It’s another month devoid of big studio properties hijacking theater screens unless you consider a week-long engagement of Clerks III (September 13) from Lionsgate and Fathom Events fits the bill. Not even Disney wanted to compete with festival season as both Pinocchio (September 8) and Hocus Pocus 2 (September 30) are going straight to Disney+ (the teaser posters by Concept Arts here and LA/Nino Munoz here respectively are quite attractive, though).
So, welcome to the continued free-for-all of untapped potential vying for your hard-earned money at the box office. Maybe one of the posters below will be just enough to entice you into giving their film a chance. That’s the hope anyway.
It’s a simple yet effective tease. BULLDOG’s Don’t Worry Darling (opens September 23) seeks to deliver the juxtaposition between an idyllic utopian surface and its darker underbelly of control. So, we get a tiny Florence Pugh and Harry Styles at the bottom, kissing before he leaves for work, and a tiny plane freefalling through the air. Except that it’s not air. It’s water. What then is the surface? Is utopia trapped beneath the cruelty of reality? Are these lovebirds drowning with no thought to swim up?
The white frame gives it a nice clean magazine aesthetic to lean closer to the fabrication angle. So too do the lines of the palm trees and the trajectory of the plane, leading us up and in and down respectively to the words at the center: a hybrid tagline and tourist billboard. It reveals that this is both Victory the place and victory the ideal.
With so much going on despite the simple image, however, the next sheet can’t help but pale in comparison. Suddenly the film is nothing but a romance. It’s Pugh and Styles in love, their heads combining into a heart. There’s zero conflict. Zero struggle. It’s as though it’s advertising a completely different movie.
What’s great about the poster for The Cathedral (limited, September 2) is that we have no idea what it’s advertising. Who is this person? Why are they looking away from us? The entire construction becomes an unsettling mystery. Are we supposed to fear them? Are they supposed to fear us? We want to scream at them to turn around—to release this mounting tension for which we have no power to stop. The photo is in full command.
The reason is of course because it still feels normal. It’s a portrait. A school portrait perhaps. So, it’s not supposed to be confusing or combative. Its familiarity is supposed to calm us. The complementary colors aid in this sense of the unreal because they soothe us as that mass of hair laughs. The whole effectively turns our every expectation upside down.
Silenzio Communication looks to do the opposite with their homage for Peter von Kant (limited, September 2). They want to exploit familiarity. They’re literally adapting something we already know to honor, critique, and excite. And why not? If director François Ozon is going to riff on Rainer Werner Fassbinder’s work, they can riff on Andy Warhol.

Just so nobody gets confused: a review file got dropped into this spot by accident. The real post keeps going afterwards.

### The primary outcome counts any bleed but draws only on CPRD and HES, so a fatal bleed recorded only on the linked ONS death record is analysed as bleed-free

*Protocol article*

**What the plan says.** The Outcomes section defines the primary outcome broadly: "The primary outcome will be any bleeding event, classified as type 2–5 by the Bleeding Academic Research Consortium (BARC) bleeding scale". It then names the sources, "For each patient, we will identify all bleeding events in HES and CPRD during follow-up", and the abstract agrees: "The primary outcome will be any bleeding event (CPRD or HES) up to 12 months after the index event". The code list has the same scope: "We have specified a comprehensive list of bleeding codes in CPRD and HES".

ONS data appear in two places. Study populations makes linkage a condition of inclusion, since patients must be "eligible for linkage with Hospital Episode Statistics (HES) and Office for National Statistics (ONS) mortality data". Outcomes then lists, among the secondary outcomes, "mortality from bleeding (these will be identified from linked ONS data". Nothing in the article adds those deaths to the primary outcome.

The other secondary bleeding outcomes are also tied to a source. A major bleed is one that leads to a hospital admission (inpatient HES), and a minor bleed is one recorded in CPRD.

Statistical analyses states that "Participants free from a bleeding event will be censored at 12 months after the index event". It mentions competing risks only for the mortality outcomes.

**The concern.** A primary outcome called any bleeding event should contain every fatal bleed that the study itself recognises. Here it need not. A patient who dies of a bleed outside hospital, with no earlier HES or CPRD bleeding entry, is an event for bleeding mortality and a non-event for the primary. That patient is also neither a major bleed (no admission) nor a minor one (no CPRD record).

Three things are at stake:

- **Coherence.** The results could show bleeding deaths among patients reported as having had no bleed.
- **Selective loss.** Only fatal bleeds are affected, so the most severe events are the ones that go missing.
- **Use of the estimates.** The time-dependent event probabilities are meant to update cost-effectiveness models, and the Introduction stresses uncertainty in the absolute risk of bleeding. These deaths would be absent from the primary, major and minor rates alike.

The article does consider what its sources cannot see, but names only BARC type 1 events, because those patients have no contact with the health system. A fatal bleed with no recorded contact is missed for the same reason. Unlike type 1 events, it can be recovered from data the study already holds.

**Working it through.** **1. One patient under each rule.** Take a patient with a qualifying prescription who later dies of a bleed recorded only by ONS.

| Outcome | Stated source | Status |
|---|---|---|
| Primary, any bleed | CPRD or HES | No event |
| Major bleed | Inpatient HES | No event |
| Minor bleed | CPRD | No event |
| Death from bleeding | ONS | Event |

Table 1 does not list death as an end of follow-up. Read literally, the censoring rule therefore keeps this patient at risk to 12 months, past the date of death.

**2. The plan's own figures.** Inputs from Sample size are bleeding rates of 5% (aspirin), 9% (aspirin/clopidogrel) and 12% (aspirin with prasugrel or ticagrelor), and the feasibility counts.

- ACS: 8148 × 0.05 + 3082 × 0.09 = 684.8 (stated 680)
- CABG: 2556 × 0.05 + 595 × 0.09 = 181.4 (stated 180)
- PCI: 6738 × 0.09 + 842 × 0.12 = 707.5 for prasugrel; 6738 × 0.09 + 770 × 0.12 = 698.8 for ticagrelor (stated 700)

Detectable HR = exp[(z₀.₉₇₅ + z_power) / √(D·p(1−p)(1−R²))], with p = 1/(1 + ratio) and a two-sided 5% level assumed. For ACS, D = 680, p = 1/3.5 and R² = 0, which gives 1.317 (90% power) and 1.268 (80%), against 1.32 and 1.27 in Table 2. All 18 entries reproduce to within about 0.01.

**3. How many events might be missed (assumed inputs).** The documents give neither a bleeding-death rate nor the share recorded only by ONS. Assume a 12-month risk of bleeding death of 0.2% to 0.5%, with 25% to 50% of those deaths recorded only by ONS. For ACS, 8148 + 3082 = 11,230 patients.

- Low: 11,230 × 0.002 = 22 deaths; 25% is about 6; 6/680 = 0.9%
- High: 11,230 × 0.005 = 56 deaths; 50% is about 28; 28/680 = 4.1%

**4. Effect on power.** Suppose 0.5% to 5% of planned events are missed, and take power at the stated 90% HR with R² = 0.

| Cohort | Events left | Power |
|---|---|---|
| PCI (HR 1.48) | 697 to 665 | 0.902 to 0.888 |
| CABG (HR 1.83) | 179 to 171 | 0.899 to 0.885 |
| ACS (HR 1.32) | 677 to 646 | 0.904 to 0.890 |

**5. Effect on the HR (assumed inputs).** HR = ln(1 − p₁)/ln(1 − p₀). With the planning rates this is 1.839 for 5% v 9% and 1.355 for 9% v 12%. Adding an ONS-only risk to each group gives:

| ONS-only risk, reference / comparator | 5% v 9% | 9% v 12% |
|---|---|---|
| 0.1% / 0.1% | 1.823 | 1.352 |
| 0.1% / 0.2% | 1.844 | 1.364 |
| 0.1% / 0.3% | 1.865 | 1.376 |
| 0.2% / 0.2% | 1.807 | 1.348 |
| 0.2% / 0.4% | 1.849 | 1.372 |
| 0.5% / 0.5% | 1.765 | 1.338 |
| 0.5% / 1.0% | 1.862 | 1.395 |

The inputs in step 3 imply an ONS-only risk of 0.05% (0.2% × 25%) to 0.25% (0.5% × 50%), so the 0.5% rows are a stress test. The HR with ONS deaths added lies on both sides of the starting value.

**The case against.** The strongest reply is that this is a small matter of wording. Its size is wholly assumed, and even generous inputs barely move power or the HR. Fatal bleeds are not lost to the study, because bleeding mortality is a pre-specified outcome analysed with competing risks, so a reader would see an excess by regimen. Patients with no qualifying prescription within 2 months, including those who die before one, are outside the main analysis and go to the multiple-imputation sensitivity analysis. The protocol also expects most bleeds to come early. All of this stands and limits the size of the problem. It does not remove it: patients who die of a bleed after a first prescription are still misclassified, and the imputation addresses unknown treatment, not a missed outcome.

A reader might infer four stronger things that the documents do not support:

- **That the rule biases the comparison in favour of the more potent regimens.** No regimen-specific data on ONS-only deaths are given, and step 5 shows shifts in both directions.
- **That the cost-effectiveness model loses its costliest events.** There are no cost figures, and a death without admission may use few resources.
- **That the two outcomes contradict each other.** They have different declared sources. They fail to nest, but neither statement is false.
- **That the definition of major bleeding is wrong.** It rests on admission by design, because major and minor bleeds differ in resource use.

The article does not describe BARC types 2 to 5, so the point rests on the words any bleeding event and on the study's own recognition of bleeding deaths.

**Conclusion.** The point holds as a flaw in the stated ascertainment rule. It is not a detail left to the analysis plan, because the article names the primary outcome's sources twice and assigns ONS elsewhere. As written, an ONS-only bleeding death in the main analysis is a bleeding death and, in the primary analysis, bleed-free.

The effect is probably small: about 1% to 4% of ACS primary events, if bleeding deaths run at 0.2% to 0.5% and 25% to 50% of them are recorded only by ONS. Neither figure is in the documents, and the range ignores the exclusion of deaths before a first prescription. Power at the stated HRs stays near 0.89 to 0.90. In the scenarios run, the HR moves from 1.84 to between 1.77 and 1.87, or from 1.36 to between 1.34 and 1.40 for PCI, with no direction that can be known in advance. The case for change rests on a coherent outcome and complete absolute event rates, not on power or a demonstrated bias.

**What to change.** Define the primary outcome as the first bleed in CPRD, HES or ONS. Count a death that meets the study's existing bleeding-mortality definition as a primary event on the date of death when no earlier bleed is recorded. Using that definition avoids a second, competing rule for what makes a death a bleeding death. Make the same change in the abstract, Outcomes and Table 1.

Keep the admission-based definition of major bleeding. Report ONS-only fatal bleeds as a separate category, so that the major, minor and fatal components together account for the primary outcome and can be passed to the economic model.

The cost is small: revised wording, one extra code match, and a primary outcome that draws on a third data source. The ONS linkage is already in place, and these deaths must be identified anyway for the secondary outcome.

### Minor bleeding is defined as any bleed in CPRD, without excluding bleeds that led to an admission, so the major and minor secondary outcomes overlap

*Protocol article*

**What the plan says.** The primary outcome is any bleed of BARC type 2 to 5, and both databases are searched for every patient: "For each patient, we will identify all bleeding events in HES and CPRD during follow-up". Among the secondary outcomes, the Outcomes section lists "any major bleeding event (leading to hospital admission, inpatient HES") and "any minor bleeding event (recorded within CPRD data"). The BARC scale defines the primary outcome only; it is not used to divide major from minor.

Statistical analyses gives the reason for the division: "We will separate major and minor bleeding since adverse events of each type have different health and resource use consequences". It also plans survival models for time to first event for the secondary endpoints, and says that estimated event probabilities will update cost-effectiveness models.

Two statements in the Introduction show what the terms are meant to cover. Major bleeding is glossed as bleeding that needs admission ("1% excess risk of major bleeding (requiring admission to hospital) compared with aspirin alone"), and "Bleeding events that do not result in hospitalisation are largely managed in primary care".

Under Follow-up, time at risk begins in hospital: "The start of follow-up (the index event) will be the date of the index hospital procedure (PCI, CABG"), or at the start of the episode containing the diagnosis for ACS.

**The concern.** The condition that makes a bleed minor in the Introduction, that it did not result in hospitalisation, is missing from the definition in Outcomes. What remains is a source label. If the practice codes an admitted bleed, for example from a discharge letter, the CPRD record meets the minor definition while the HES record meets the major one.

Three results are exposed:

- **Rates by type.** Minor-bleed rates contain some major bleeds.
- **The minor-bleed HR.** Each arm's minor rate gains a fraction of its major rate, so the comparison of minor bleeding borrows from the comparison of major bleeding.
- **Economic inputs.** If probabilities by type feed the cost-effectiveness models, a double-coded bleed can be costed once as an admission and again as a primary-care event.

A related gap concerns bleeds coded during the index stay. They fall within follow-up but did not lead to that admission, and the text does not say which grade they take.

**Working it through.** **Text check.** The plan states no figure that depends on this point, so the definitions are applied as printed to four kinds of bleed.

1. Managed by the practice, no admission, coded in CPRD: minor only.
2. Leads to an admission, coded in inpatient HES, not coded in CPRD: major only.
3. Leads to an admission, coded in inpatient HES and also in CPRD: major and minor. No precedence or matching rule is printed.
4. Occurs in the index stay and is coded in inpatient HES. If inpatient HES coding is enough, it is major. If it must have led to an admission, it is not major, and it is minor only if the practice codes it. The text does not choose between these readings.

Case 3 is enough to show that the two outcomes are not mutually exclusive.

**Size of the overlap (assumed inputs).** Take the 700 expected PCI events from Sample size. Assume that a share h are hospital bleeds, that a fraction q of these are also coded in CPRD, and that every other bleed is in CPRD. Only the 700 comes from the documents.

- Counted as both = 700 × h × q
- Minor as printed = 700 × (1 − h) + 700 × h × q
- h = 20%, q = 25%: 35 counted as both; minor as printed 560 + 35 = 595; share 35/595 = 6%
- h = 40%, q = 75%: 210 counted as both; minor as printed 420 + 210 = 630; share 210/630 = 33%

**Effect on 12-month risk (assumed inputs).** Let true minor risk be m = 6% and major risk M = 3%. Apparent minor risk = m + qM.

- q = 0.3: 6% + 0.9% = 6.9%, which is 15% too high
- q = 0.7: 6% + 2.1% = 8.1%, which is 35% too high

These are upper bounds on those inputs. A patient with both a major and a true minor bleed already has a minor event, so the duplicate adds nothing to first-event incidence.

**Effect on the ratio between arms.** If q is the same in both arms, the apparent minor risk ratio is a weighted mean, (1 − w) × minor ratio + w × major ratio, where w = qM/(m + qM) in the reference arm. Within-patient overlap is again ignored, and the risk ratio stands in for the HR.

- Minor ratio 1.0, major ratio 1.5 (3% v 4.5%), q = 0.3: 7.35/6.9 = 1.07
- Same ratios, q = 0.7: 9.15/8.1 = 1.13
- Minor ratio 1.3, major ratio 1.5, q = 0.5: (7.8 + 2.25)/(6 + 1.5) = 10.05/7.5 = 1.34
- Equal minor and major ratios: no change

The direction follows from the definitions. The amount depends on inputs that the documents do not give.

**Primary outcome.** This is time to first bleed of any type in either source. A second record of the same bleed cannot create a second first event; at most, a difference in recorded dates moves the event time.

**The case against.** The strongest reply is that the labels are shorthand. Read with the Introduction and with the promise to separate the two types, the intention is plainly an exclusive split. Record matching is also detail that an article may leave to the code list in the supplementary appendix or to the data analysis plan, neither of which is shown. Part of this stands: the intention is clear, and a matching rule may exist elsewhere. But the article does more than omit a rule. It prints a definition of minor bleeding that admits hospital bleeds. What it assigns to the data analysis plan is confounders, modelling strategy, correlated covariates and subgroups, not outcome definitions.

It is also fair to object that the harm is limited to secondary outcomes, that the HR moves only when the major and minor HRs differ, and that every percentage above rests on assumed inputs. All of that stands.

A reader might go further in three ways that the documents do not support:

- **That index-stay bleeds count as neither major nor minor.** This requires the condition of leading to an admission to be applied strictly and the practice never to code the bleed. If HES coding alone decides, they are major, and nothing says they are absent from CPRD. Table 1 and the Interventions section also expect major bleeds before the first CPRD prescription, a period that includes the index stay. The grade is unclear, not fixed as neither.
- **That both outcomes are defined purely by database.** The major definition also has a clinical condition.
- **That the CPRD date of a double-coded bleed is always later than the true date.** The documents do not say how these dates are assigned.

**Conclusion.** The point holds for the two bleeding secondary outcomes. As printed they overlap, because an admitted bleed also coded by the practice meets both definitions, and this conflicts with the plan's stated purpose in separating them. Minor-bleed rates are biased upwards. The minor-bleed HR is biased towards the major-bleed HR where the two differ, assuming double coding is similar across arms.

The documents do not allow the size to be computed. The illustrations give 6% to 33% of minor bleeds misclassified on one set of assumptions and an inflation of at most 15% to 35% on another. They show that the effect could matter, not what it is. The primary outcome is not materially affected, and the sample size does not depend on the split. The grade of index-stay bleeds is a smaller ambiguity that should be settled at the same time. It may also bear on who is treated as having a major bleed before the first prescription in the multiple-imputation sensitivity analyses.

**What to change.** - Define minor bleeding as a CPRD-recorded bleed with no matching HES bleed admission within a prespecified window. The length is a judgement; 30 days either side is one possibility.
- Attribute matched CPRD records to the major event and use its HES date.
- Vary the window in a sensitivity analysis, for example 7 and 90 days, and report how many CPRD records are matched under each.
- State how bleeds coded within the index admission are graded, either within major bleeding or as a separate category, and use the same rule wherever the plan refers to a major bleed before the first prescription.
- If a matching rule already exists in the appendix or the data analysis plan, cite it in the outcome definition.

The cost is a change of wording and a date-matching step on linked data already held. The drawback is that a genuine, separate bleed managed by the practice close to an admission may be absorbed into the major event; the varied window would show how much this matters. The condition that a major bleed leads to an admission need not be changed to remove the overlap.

The decision goes beyond just mirroring a single work, though. Because, while Warhol’s original artwork is for a Fassbinder film, it’s not for The Bitter Tears of Petra von Kant. It’s for Querelle. Does that therefore mean Ozon is less interested in speaking about the film than the artist? Maybe. Or maybe it was simply the more captivating poster to recreate.
That Silenzio keeps the Warhol trend going with a second sheet depicting four actors in pop art filter would almost have us believe the exercise is merely about capturing the essence of any artist regardless of their marriage. Ozon chooses Fassbinder. Silenzio chooses Warhol. You’ll have to watch the film to see whether the connection goes deeper.
What’s in a face?
Speaking of Warhol: how could you not conjure his silkscreen aesthetic when thinking about Marilyn Monroe? I’m a little surprised Leroy and Rose didn’t add a bit brighter of a yellow to Ana de Armas’ hair on the poster for Blonde (Netflix, September 28) to really go bold with the bright red of her lips. Perhaps it would have skewed too cartoonish? This is a best-of-both-worlds scenario instead with allusions to Warhol’s iconic Marilyn portrait while still staying entrenched in reality with textured skin and bright yet natural colors.
The duality makes sense considering Andrew Dominik’s film takes a fictionalized approach to the starlet rather than a biographical one (the novel’s author Joyce Carol Oates has been adamant with ensuring the public know the difference). So, it’s as much about the image of Monroe as it is the person Norma Jeane Mortenson.
On its own, the design is a nice, captivating crop of her face, expertly composed to fit the text in a way that ensures the eye and beauty mark aren’t covered. The latter confirms the identity. The former guarantees our attention. And if you want to see more, you must tune in.
ARSONAL’s The Silent Twins (opens September 16) gives us two faces for the price of one. As the text at the bottom states, the film is based on a “fascinating true story” about June and Jennifer Gibbons, twins who refused to communicate with anyone but each other. So, you do get a sense of kinship and overlap. They become a joined entity against all external forces, merging as two halves of one whole.